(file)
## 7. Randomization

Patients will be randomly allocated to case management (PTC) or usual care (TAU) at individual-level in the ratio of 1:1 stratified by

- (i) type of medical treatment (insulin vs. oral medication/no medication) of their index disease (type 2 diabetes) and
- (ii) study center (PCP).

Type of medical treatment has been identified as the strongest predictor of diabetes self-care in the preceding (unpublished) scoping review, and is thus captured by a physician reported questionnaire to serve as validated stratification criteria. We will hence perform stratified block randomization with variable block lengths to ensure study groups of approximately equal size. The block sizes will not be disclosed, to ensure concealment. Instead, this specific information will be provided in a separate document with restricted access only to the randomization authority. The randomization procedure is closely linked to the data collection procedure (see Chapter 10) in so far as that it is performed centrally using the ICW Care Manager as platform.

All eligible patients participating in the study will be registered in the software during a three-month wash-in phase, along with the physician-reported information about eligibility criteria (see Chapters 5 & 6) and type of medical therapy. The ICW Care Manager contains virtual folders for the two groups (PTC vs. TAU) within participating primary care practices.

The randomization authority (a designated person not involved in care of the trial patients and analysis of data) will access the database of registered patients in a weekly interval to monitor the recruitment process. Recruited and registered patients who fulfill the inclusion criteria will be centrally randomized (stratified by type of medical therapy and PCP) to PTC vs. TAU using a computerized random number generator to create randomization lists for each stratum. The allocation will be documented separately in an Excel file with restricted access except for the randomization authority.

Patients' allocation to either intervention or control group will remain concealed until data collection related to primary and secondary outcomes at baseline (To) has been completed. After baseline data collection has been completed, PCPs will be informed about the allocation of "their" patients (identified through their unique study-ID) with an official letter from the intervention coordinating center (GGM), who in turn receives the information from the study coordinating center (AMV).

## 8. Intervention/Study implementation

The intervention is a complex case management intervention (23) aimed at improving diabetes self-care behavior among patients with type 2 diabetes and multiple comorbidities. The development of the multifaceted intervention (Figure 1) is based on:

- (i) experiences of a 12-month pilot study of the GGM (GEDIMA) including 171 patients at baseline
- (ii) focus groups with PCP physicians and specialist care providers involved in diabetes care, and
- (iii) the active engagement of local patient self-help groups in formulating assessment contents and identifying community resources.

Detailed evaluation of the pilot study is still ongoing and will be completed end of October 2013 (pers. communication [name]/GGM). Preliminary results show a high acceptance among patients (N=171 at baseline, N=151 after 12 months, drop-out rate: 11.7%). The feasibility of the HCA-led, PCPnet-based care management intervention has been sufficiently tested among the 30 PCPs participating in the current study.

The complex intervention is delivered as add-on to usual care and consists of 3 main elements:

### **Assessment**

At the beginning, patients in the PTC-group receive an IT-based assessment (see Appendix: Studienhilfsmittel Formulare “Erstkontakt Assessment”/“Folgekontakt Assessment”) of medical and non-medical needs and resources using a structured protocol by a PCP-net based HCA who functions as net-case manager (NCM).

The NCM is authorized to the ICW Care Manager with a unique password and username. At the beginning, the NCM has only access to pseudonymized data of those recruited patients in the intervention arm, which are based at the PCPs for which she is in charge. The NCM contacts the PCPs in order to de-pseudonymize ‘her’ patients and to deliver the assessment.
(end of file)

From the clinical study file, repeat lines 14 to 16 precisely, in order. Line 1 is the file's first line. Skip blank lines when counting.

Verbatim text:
Detailed evaluation of the pilot study is still ongoing and will be completed end of October 2013 (pers. communication [name]/GGM). Preliminary results show a high acceptance among patients (N=171 at baseline, N=151 after 12 months, drop-out rate: 11.7%). The feasibility of the HCA-led, PCPnet-based care management intervention has been sufficiently tested among the 30 PCPs participating in the current study.

The complex intervention is delivered as add-on to usual care and consists of 3 main elements:

### **Assessment**